Posts filed under Pen Reviews

Machined Beauty: The Tactile Turn Mover

(Jeff Abbott is a regular contributor at The Pen Addict. You can find more from Jeff online at Draft Evolution and Twitter.)

Machined pens are quite a thing over on Kickstarter. They're a fascinating genre of pen because they're created by small shops from pieces of metal and eventually shipped to your door. While Tactile Turn now has a shop that you can buy from anytime, the didn't start off that way. Brad took a look at their pens a year ago and came away impressed. I joined the second round of their Kickstarter that featured new materials, and I'm really happy I did.

I have to be honest — it was extremely difficult to pick a style of pen. It was equally as difficult to select a metal and color. They all look good and if money were not object, I'd own one of each. But, money is certainly a consideration, so I went with a black aluminum Mover.

Let's back up a little. There are two main styles of these pens: The Mover and the Shaker. The only real difference is the length of the pen. The Mover is designed to accept anything similar to a Pilot G2 refill, while the Shaker is designed for a Parker style refill. It boils down to choosing the body that supports your favorite refills. Being a huge fan of the Pilot Juice, I went with the Mover.

Apart from the choice between the Mover and the Shaker, you then have a chioce of several metals, of which the aluminum can be had in different colors. Here are your options: titanium, polished bronze, polished copper, polished brass, raw aluminum, and anodized aluminum. The latter comes in the following colors: dark red, black, teal, dark blue, and olive drab.

I really liked the looks of the olive drab pen, but eventually decided to stick with black for now. I'm slowly convincing myself that I need an olive drab Shaker.

The pen you purchase comes with a refill. The Mover comes with a blue Pilot G2 0.38mm refill, and the Shaker comes with a Schmidt Easy Flow 9000.

So, how does this look and feel in person? Like a high-quality piece of art that can withstand abuse and write like a champ.

I've used other machined aluminum pens, and none of them have the right balance for me. They're usually significantly heavier on the nock end, which makes them feel top-heavy when writing. Not so in the case of the Mover. It has a wonderful balance. Another feature that I love about this particular machined pen's design? The textured grip. This is the first one I've tried that has one, and I love it. An alumnium barrel can get slick, and that makes it difficult to control. With the Mover, I haven't had this problem.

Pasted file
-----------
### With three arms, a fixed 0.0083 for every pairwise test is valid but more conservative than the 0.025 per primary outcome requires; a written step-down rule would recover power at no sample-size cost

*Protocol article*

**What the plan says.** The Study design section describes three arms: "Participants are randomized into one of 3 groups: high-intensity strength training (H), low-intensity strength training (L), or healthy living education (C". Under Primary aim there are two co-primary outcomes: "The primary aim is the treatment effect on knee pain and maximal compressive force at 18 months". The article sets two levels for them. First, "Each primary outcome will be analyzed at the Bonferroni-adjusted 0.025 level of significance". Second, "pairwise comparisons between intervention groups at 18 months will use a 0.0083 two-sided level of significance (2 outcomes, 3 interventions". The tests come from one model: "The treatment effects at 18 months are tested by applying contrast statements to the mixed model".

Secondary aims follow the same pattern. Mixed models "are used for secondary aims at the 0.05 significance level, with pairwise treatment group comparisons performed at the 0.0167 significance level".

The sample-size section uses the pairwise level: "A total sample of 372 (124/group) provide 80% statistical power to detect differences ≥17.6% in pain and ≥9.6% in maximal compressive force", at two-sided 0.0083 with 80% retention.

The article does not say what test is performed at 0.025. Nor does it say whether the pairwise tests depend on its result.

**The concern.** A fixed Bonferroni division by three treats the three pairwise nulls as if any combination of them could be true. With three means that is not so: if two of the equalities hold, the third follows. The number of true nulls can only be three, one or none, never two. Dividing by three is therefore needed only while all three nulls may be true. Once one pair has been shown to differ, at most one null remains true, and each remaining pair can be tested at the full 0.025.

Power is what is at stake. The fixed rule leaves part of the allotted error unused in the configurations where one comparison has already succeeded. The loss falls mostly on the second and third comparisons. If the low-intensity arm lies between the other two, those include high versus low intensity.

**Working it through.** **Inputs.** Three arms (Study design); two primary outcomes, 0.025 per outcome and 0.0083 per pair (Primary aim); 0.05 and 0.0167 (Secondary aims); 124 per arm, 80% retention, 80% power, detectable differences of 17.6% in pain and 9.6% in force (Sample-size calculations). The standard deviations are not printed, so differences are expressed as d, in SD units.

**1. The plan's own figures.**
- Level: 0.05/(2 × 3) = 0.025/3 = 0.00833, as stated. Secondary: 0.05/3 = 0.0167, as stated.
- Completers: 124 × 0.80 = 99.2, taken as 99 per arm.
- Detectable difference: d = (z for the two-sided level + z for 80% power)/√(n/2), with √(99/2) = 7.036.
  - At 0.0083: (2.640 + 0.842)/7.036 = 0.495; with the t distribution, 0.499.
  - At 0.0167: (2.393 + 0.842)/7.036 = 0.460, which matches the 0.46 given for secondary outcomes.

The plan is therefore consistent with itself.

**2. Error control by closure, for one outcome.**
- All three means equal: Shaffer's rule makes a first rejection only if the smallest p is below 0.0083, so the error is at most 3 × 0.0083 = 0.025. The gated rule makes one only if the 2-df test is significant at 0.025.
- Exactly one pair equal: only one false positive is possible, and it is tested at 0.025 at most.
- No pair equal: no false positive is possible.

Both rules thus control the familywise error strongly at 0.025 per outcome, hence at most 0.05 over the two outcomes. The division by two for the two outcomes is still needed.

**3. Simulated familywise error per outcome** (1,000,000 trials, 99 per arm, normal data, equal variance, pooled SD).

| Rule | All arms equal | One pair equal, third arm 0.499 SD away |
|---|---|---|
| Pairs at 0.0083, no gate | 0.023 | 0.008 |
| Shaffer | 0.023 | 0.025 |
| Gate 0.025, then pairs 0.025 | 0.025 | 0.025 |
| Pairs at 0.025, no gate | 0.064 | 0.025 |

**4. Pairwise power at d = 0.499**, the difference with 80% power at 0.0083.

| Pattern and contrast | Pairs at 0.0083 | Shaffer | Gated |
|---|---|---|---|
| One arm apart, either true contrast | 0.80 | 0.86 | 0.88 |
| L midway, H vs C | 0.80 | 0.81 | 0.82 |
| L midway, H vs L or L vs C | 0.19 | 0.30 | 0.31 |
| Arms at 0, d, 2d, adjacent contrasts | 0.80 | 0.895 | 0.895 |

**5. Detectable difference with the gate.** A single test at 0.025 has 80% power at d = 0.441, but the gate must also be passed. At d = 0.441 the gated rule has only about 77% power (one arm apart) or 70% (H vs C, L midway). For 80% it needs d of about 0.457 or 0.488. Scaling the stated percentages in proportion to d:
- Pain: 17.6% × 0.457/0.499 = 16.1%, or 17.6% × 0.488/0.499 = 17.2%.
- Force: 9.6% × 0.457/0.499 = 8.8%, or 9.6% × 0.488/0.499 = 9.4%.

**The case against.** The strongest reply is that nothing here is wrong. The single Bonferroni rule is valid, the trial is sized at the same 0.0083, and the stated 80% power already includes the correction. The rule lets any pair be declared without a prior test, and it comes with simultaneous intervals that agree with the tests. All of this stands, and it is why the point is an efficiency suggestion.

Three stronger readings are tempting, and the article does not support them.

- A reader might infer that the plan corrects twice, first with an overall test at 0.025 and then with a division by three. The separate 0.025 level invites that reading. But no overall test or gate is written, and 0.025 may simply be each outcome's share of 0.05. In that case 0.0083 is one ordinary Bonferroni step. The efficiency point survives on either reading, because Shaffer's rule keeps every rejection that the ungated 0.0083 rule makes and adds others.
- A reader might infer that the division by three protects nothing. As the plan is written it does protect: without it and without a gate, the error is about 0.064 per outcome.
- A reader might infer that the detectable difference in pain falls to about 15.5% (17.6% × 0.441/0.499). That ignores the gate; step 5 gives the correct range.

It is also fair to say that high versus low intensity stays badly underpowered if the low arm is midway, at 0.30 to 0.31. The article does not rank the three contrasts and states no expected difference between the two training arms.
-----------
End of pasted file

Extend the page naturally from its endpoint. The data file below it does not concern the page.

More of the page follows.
The nock used in this pen is the same one that was used in the Retrakt before it. It's a high-quality, smooth, silent mechanism that works like a charm. Personally, I think it looks really nice, too.

The clip is strong, but easily slides on and off when attaching it to my jeans pocket or in a Nock case. Other machined pens I've used have clips that are a bit tight and sometimes require two hands to operate.

The thickness of the barrel is another thing that I love about the design. It's the perfect width for writing. The diameter is really close to my Lamy 2000, which is a pen that I enjoy writing with more than most.

The build quality of this pen is superior, but that's something that you should expect from a machined pen. These make great EDC pens given their simple, excellent design and strength. They also make excellent gifts — they look fantastic and they accept "normal" refills that non-addicts understand.

Prices for these pens range by material. Aluminum bodies are $69, and prices range up to $139 for the titanium model.

All in all, if you're looking for a high-quality machined pen that accepts a wide range of refills and also looks and feels great doing it, the Mover and/or Shaker are a perfect choice. I can't wait to make my collection a pair.

Posted on January 28, 2015 and filed under Pen Reviews, Tactile Turn.

Sailor G-Free Ballpoint Pen Review

(This is a guest post by Dwayne Lively, pen addict, knife collector and writer for You can follow him at: @DwayneLively on Twitter and @blatherama on Instagram.)

I don't understand why the Sailor G-Free needs to exist. It seems more like a proof-of-concept than a product people might be clamoring for.

It’s 300 yen (which as of this writing is around US $2.50 or 1.6 Pounds Sterling). This makes it expensive for a ballpoint, even in Japan.